In the old days......

Discussion in 'Emergencies / Diseases / Injuries and Cures' started by coolcanoechic, Jan 24, 2012.

  1. coolcanoechic

    coolcanoechic Chillin' With My Peeps

    As a newbie to having chickens, I often wonder about many things. Many on this site say their grandparents had backyard chickens. Mine did not, at least as far as I can remember.
    In the old days, before there was worming medicine and other new fangled cures, what did those backyard chicken owners do when their birds had lice problems or worm problems or anything else that came along?
    Another ponderance....did they just let them roam and feed them table scraps?
    Has feeding chickens become a science?
    These are the sort of things that enter my mind as I sit and watch my girls when I get home from work each day. Very relaxing, by the way.....
  2. dainerra

    dainerra Chillin' With My Peeps

    Jun 4, 2011
    well, worming meds have been around since the 1800s, we just have different ones now.
    That said, chickens that started acting poorly or slowed down in their laying just went into the soup pot for dinner. I know at our place the hens were dinner by the time that they were 2 or so. Roosters generally lasted long enough to get to a good eating weight. Problem roosters went straight to the pot.

    For lice, fireplace ashes were added to the chickens favorite dusting spots.
  3. coolcanoechic

    coolcanoechic Chillin' With My Peeps

    Wow, I had no idea that worming meds have been around for that long. It's nice to get answers to my ponderances.......
    One down. What else can anyone tell me?
  4. dainerra

    dainerra Chillin' With My Peeps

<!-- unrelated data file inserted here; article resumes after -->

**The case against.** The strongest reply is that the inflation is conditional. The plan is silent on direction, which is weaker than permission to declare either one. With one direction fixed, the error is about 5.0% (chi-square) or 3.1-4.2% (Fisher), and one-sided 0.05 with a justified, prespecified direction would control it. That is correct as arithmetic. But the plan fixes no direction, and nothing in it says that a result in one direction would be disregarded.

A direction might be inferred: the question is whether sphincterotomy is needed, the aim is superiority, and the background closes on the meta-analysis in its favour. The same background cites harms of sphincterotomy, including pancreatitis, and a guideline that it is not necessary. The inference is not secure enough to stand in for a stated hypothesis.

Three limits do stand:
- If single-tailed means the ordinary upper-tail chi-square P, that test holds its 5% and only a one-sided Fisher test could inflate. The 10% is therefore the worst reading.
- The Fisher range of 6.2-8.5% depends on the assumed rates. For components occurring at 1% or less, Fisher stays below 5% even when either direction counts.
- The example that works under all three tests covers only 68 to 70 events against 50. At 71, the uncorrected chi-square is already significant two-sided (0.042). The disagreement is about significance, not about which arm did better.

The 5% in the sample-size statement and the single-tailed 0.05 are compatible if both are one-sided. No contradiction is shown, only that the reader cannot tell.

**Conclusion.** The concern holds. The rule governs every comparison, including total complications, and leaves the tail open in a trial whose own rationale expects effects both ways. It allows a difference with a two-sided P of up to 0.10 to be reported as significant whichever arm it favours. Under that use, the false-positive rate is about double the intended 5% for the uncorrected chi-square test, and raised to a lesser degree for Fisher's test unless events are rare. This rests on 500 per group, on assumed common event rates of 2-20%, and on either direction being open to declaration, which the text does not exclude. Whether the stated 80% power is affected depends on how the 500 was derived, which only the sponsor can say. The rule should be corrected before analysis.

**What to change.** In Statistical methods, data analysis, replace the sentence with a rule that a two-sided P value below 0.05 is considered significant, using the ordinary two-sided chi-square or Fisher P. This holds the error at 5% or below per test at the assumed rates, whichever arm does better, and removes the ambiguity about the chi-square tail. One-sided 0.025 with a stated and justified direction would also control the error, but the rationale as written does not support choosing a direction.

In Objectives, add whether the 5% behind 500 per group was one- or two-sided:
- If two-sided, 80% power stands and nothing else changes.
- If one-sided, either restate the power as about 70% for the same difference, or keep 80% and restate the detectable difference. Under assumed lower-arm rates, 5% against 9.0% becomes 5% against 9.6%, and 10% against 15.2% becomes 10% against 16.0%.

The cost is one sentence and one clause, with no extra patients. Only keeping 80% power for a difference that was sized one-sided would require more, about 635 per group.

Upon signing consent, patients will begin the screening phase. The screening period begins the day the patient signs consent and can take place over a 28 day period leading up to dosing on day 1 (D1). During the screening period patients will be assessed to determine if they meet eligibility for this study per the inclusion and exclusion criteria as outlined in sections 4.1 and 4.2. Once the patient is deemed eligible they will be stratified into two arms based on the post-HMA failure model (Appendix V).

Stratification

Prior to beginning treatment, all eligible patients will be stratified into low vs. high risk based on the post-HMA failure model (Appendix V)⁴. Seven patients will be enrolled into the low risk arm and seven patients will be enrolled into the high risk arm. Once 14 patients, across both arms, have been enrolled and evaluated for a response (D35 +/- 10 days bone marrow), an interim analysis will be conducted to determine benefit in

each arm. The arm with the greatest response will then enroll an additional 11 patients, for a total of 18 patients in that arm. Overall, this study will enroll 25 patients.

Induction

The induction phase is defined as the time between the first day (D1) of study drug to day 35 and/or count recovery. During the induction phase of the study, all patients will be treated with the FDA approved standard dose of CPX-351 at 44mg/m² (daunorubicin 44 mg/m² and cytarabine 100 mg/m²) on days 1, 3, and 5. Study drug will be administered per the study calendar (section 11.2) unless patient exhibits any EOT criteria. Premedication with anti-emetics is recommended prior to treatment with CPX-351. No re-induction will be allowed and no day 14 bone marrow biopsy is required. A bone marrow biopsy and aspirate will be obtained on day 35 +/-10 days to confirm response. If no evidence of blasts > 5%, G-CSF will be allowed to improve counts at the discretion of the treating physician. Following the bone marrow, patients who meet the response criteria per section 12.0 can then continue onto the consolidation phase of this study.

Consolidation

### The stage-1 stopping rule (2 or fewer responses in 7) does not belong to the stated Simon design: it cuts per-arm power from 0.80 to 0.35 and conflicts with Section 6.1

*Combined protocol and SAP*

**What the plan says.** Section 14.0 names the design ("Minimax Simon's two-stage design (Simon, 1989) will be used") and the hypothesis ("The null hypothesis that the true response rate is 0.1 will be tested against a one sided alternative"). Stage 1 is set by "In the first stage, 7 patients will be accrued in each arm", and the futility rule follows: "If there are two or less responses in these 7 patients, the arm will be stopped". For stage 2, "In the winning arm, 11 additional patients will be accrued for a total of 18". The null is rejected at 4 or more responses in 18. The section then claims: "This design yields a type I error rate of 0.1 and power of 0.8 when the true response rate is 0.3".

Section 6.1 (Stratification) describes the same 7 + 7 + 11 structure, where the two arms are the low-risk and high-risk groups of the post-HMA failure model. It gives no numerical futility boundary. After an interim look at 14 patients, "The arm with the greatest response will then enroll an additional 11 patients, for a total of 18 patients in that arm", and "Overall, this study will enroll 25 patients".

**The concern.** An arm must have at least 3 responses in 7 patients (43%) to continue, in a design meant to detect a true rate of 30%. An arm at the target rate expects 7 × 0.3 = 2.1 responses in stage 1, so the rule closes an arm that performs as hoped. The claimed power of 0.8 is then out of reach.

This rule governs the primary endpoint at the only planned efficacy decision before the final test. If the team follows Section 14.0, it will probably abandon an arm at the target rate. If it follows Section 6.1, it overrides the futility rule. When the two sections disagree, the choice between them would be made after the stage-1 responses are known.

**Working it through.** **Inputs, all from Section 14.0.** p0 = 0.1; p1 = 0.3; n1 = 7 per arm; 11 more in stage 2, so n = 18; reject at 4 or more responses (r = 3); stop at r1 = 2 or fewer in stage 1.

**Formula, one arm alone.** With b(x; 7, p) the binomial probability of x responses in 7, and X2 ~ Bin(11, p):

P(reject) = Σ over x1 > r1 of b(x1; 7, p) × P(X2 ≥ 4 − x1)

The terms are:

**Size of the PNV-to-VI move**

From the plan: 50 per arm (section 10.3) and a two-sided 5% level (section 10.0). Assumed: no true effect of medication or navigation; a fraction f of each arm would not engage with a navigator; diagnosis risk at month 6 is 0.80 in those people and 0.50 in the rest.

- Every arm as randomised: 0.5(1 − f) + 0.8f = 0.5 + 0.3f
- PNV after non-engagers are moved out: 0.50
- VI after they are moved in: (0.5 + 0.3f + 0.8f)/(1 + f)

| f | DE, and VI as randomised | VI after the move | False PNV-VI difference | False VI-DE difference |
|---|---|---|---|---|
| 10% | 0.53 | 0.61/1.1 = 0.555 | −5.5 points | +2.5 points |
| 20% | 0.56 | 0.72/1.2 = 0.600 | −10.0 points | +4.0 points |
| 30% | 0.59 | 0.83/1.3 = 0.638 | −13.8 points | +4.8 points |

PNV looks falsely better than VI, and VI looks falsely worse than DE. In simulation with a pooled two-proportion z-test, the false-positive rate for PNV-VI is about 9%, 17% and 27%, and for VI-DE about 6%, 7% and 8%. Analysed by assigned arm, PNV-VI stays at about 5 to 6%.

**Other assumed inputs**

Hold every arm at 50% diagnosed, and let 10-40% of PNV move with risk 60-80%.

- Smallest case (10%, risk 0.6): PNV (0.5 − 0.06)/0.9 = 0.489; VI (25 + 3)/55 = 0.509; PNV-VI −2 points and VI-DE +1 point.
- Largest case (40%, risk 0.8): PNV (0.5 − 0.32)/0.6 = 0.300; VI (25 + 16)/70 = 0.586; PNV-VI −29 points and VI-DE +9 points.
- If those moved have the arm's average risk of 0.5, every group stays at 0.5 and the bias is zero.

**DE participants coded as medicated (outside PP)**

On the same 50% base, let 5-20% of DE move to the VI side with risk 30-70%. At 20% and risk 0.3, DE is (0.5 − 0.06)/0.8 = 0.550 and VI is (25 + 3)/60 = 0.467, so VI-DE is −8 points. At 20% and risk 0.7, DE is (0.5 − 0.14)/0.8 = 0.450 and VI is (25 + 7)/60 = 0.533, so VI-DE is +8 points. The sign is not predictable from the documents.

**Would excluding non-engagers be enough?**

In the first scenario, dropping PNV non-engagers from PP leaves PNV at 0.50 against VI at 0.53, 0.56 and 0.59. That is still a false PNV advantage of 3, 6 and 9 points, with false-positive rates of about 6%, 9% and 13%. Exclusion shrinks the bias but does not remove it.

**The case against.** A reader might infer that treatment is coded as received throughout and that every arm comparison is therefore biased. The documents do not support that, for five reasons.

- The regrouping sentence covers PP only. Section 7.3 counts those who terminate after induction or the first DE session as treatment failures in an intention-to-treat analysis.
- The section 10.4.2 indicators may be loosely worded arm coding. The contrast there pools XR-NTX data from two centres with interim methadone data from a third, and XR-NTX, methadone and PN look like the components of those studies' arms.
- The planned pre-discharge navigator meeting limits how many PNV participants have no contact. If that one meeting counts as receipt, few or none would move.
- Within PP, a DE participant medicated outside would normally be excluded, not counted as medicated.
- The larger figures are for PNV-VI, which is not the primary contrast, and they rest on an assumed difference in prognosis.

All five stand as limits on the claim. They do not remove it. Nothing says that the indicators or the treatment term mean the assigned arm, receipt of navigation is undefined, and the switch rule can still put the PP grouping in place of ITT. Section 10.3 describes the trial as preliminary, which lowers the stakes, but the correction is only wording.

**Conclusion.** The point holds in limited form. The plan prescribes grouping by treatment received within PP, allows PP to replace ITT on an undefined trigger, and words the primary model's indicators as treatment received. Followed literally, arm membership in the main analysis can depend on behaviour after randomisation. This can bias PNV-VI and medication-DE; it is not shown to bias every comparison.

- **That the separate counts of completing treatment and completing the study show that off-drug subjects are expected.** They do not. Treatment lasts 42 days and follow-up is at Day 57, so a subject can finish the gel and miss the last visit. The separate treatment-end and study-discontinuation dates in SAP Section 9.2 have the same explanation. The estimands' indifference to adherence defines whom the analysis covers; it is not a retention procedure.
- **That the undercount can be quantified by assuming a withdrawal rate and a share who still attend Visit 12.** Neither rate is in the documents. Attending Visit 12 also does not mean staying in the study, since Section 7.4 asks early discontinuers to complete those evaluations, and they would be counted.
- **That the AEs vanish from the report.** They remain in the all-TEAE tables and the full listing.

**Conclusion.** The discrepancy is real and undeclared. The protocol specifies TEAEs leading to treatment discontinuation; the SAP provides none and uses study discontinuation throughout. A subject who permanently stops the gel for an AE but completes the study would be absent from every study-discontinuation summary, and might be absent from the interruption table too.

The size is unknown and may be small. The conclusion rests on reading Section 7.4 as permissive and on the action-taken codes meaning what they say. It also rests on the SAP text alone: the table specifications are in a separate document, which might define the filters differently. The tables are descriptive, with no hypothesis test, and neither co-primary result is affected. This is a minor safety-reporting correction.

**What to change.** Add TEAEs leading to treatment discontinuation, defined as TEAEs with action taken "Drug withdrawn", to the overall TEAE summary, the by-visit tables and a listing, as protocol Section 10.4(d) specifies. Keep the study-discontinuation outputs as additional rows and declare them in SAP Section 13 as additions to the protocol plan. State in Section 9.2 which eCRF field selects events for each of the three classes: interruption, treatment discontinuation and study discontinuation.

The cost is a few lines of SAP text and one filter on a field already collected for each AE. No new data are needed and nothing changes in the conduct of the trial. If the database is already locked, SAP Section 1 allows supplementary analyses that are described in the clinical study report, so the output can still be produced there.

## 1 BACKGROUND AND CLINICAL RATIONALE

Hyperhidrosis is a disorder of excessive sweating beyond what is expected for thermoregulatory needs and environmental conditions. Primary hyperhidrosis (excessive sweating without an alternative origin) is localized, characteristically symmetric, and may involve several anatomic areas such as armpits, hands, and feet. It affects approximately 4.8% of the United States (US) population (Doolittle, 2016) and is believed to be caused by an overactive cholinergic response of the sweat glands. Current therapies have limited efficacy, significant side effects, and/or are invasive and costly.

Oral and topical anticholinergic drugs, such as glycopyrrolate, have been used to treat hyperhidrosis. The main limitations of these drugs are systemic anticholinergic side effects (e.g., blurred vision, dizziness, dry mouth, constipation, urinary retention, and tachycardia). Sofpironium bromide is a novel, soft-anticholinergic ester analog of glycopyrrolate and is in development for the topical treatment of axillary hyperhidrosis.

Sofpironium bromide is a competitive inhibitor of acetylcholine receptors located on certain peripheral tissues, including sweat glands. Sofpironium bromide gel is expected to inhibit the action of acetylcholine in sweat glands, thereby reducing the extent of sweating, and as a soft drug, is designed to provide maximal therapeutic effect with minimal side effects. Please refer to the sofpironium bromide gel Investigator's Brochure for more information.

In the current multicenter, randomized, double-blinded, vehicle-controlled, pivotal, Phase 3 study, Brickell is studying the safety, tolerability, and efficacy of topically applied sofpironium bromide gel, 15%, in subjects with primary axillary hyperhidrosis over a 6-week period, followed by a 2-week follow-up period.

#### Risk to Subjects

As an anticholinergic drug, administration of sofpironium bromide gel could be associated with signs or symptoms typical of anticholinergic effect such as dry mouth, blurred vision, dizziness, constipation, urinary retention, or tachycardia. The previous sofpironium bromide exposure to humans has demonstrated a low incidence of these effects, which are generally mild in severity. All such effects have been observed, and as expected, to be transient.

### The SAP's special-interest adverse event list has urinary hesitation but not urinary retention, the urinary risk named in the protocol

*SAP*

Jun 4, 2011
    I'm not sure how well they worked, of course, but I do know that they had them.
    Lice, that was fireplace ashes. :) I've used that one myself for mites. It does seem to help, though it's better as a preventative measure.
  5. Fred's Hens

    Fred's Hens Chicken Obsessed Premium Member

    Through my grandmother, who taught me, we reach back to the 1880's in chicken keeping.

    First, worming. Black Walnut tea was popular, but worming simply wasn't a giant issue. Folks didn't do a lot of doctoring of the birds. If a bird failed to thrive, it was culled. As time goes on, the remaining flock, under this management, was quite resistant to things. Cucurbit seeds were routinely fed, from pumpkins, cucumbers, squash, etc and these have limited abilities. For mites and such, there was wood ashes and lye soaps.

    There was no anti-biotics, of course. But again, the chicken has survived and thrived for 3000+ years in various forms of domestication. What doesn't kill a flock makes it stronger? I don't know. All I know is that modern medicines and treatments are all fine and well, but there remain many, many people, here and around the world, who introduce extremely few, if any, chemicals.